Sferics for vibraphone, seasonal electronics, and video
In summer 2015, I completed a bike trip from San Diego, California to Fort Davis, Texas, collecting sounds, images, and environmental data during my 1,000-mile journey. For Sferics, my primary interest was recording electromagnetic energy from lightning (called sferics) in parallel with nearby acoustic storm sounds. I set up a pair of regular microphones and my VLF microphone (a type of radio antenna able to record sounds produced by radio signals, lightning, sunspots, and other invisible phenomena). Caught in one electrifying storm in West Texas with a staggering amount of lightning, I saw the lightning, instantaneously heard the sound from the VLF mic, and one to five seconds later, heard the acoustic sound of thunder, through the regular microphones. It was stunning to hear lightning in both its electromagnetic and acoustic manifestations.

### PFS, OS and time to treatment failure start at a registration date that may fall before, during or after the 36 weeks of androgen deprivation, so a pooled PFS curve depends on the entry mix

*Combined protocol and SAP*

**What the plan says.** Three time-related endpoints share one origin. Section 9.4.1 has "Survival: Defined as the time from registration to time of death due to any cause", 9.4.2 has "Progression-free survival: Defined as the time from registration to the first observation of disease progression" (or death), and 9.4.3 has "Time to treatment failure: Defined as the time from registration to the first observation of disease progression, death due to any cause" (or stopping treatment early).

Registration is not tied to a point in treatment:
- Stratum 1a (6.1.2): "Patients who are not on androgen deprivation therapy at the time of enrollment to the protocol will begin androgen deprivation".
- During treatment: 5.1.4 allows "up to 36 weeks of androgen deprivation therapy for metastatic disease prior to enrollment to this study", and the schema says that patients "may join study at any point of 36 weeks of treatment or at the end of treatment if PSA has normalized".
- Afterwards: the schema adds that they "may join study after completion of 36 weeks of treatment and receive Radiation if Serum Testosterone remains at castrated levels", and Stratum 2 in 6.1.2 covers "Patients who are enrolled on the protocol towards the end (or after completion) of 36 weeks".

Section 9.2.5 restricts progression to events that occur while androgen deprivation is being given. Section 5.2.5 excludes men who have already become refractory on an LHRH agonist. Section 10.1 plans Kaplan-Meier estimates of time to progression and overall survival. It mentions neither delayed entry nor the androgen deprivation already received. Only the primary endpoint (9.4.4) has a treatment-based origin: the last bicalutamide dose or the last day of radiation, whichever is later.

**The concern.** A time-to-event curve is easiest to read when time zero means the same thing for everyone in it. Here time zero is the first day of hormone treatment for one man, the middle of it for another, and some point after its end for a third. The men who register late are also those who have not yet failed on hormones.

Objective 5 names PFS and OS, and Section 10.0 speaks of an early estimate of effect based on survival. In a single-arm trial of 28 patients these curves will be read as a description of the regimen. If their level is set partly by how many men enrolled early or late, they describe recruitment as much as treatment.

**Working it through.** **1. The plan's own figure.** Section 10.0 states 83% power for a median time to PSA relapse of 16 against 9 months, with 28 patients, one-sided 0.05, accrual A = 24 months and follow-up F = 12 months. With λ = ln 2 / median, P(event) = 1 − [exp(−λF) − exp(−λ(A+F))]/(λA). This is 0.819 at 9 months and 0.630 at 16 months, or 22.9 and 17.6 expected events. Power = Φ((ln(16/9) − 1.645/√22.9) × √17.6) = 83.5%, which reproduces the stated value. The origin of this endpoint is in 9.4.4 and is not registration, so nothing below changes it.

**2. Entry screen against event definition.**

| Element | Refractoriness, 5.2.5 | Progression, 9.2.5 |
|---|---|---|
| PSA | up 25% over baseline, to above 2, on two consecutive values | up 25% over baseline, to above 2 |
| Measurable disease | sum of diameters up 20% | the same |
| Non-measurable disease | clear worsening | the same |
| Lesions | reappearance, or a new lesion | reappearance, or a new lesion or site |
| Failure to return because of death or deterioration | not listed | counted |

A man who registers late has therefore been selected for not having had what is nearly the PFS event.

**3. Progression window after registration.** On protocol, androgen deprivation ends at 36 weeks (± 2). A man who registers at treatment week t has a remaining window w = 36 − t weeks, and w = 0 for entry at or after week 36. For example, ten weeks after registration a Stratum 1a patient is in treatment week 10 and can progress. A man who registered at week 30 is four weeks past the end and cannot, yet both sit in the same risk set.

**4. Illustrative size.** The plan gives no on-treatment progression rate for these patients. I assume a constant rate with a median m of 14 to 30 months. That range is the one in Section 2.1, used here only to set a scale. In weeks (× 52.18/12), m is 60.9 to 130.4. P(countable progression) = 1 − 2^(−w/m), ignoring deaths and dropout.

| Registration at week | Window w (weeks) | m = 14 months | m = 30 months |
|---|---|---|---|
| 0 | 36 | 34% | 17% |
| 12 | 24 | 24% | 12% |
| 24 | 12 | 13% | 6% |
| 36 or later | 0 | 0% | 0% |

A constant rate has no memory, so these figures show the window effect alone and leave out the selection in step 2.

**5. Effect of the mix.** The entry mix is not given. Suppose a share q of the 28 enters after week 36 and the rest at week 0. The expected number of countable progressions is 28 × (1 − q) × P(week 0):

In addition to use of site-specific field recordings, I connected the piece to Fort Davis, Texas, in real time, via an audio software program I developed using Cycling 74’s Max/MSP. During each performance, a computer program gathers wind speed data from the McDonald Observatory and translates the data in real time into a new layer of audio. This seasonal layer mirrors the sound of the current wind speed using the wind samples I recorded on my trip. Depending on the season, this sound ranges from gentle whisking to thunderous gusts. In this way, Sferics is both an audiovisual travelogue and an exploration of the current natural energy of the American Southwest.